These eight go on to describe their responses to the film, wonder about all the guns in Michigan, vaguely remember history that shows up in the movie, and make cracks about “American traditions” like militia groups: “Remember when the movie was six hours long!” on says. Another observes, “I think bowling is kind of violent,” or “April 20: that’s my brother’s birthday,” answered by, “I think that’s Hitler’s birthday too.” When the Chris Rock segment comes up (as he suggests in his stand-up routine that bullets should cost $5000, to encourage a lower rate of use), one of the “lowest rung” commentators announces, “This is how I get my news: Chris Rock, The Daily Show, and Henry Rollins. That’s how I know everything.” And when George Bush comes on screen, they giggle and make fun of the phrase “evil doers.”
The film proper takes a similarly skeptical view of official rhetoric. The question at its center is deadly serious: “Why are people scared?” Moore’s filmic essay on gun violence in the United States takes Eric Harris and Dylan Klebold’s 1999 assault on their classmates and teachers at Columbine High School as a point of departure, then goes on to consider a range of contexts — legal, cultural, political, and media — in order to complicate this profound and difficult question. That it comes up with no simple answers is to its credit.
At first glance, the reasons for fear seem numerous and overwhelming: images of violence pervade U.S. media (news, fiction, videogames, etc.); ideals of masculinity are premised on aggression and possession; guns are readily available, as well as a “right” granted by the Second Amendment. Moore’s film notes each of these reasons, yet argues that they don’t constitute definitive answers. In fact, Bowling for Columbine, the first documentary in competition at Cannes in 46 years and winner of 2002’s Academy Award for Documentary, offers another reason: race and racism continue to divide and frighten Americans.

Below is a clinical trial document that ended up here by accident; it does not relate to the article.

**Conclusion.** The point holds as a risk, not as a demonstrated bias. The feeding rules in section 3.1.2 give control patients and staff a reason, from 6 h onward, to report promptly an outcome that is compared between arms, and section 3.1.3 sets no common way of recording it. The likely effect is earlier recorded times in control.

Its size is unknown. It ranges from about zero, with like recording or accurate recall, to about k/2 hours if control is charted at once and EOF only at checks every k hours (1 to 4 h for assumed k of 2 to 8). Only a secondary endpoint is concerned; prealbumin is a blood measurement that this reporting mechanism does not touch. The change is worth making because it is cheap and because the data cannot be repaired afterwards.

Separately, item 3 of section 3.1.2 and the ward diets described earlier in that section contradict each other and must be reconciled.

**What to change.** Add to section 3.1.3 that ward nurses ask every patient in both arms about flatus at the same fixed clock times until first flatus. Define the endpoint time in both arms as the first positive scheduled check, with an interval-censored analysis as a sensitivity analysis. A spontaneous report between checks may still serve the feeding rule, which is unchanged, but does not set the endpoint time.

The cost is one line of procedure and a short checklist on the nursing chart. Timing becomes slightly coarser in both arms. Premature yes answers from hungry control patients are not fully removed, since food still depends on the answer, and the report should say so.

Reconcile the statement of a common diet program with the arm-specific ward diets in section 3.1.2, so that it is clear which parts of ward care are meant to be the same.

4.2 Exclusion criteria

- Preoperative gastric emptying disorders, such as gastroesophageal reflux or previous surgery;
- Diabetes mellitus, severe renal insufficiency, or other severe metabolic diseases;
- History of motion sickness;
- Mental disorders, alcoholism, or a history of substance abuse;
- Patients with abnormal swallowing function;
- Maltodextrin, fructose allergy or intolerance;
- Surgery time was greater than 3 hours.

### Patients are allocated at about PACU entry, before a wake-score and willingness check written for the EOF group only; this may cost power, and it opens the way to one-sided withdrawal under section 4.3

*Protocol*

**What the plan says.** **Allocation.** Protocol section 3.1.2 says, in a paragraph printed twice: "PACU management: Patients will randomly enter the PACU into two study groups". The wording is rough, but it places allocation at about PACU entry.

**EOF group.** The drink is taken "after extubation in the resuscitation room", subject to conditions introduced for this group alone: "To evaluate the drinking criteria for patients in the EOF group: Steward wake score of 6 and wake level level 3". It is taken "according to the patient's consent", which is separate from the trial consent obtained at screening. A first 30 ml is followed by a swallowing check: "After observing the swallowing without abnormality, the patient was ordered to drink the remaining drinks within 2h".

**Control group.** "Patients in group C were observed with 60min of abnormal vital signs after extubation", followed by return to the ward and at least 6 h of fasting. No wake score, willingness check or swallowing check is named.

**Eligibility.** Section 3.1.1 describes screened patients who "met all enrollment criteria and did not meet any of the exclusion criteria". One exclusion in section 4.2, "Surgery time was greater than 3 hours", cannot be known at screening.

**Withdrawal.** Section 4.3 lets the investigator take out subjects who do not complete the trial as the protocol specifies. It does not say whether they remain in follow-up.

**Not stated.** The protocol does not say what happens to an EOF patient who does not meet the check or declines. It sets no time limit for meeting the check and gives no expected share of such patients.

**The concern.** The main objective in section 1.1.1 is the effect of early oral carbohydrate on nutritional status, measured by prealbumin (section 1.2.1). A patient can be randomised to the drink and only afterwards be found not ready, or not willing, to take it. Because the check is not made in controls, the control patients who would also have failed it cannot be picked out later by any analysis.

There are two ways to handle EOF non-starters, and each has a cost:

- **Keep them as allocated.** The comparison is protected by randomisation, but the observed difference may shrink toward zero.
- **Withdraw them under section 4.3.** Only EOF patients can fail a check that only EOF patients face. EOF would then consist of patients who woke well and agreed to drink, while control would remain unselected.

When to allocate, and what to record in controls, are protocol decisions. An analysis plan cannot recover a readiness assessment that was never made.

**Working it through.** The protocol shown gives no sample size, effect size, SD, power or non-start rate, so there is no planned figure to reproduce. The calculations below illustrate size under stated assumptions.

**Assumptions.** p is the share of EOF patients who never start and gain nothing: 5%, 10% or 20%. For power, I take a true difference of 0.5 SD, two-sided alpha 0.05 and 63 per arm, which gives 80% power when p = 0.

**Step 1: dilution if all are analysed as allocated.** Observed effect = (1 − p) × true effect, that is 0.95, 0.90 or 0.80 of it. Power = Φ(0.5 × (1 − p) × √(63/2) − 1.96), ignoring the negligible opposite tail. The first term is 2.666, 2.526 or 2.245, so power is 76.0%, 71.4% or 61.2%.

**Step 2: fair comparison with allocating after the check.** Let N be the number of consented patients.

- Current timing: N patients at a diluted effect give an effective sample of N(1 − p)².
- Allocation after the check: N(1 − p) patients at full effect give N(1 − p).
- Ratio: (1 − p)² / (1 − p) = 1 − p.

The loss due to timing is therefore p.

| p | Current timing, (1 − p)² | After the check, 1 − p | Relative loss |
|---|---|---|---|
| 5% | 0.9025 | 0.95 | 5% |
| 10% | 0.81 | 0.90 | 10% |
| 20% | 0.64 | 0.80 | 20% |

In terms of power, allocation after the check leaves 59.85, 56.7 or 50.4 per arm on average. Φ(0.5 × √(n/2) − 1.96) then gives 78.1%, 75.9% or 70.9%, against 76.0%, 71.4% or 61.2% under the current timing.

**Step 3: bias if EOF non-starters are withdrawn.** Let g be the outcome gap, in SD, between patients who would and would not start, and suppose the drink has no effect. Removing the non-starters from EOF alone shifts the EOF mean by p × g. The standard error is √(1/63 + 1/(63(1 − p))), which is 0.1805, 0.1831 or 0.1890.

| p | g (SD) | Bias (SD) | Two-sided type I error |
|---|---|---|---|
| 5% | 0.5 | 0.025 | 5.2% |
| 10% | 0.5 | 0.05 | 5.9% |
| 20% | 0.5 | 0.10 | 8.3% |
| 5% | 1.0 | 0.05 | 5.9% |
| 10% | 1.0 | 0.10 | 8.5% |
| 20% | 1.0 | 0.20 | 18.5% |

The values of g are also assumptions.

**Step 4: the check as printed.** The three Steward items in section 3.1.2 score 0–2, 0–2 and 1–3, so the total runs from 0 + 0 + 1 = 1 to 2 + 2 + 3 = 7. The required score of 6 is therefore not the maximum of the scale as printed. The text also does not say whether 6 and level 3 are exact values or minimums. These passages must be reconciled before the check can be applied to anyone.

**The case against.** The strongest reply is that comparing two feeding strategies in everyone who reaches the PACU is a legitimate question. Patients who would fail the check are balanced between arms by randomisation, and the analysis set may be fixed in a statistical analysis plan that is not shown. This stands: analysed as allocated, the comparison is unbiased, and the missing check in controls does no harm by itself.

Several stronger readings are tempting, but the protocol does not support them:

This is most explicit in the animated “Brief History of the United States of America,” by Harold Moss of Flickerlab. The story goes like this: Pilgrims cross the Atlantic to escape persecution; in the New World, they run into scary Native Americans whom they massacre. Importing free labor from Africa (“the genius of slavery”), the New World denizens find more reason to be afraid, arm themselves against rebellion, and soon the U.S. is “the richest country in the world.” Increasing internal resistance to this particular economic system is met by the invention of multiple shot weapons, and when the KKK is declared illegal (a “terrorist organization”), the NRA is born. As blacks migrated to cities, “whites ran in fear to the suburbs, and once in the suburbs, still afraid, they bought millions and millions of guns” in an inevitably failing effort to preserve their property, privilege, and sense of “order.”
The film goes on to point to a variety of examples, some more clearly related than others — “Africanized” killer bees, racialized designations of the “evildoers,” Willie Horton, Susan Smith (who accused a “black man” of carjacking the children she killed), Charles Stuart (who accused a “black man” of murdering his pregnant wife), and the ongoing fear of perps “of color” inculcated and promoted by the long-running series Cops.